The biggest challenge of the second version of the prank phone was soldering. I had the Teensy itself, and to simplify the project this time around I also found an audio board with a micro SD that would allow me to write software to operate it. I added headers to the Teensy (~28), and used Arduino header pins (another 28; extra long, plus a female connector) for the audio board, so I could access unused pins for the hook switch. Here’s how it turned out:
I repeated my use of the RJ11 jack in a second phone to bring in power; then used a male micro USB break out to supply power to the Teensy.
The code for the prank phone is quite straightforward, and available on GitHub. Thanks to the audio library, it includes the ability to produce dial tone and DTMF tones. I also added in dialpad support, but the physical wiring wasn't completed to fully allow it.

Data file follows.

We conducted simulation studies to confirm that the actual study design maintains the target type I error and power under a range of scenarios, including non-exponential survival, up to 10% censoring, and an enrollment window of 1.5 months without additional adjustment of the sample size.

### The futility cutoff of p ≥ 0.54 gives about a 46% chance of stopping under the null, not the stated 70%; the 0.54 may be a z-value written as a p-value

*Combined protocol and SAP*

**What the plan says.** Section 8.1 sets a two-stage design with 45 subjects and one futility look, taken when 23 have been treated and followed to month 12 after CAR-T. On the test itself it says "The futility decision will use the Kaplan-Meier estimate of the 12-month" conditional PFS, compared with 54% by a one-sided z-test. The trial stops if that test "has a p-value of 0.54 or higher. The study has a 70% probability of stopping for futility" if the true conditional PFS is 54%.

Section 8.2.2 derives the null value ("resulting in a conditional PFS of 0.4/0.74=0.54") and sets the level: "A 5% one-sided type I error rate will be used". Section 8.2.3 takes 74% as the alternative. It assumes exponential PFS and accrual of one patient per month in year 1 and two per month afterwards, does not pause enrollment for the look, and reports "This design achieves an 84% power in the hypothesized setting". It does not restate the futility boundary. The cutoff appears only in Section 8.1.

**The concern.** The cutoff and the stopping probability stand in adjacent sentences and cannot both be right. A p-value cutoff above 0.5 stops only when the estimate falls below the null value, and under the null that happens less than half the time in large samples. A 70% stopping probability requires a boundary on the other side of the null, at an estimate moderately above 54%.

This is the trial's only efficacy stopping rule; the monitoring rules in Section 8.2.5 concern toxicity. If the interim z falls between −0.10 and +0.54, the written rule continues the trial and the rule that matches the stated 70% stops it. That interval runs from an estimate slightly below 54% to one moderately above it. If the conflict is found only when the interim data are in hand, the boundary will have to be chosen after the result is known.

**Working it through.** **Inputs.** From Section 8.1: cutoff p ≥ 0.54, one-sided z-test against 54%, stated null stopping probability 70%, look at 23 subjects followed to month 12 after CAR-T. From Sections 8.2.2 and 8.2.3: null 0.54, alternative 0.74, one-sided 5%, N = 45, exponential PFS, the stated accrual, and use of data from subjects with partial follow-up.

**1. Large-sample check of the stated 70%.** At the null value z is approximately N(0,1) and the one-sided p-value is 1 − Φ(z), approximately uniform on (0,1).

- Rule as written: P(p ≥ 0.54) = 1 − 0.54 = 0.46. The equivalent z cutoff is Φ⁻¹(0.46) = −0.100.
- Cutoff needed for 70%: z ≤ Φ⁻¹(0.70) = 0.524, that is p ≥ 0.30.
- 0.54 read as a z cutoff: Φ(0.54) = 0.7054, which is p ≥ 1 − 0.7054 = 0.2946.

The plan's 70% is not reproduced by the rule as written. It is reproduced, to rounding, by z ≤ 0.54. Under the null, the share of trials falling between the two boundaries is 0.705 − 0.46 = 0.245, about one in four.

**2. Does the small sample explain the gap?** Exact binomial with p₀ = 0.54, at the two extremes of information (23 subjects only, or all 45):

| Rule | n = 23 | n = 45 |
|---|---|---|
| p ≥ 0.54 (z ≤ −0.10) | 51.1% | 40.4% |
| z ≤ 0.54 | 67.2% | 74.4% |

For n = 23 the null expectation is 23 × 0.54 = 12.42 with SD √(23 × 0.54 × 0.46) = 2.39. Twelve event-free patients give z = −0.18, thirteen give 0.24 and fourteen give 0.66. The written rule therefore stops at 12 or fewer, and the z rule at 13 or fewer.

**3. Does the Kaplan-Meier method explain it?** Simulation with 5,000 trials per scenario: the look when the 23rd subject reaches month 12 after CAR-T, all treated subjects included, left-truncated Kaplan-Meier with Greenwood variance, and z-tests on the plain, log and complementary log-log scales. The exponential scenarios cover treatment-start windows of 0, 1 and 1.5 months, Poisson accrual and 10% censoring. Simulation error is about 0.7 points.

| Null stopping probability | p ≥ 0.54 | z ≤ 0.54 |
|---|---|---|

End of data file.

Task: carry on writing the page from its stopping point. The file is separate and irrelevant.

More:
This new version was a significant improvement. Picking up the receiver plays a dial tone, followed by the dialing of the phone number for Moe's (it sounds like someone hit the 'redial' button). Finally, a random clip starts playing. You can hang up at any time to stop the clip, and the line goes dead when the clip finishes. Small touches like that added a lot to the experience.
The new drink station was completed and open for business a few weeks ago, and the phone will soon find its place there, ready for all Relics and visitors who want a small taste of nostalgia.
Until then, we’ve already been using it for some laughs. Here’s Gabe Castro of our APM team listening to a call from “Hugh Jass.”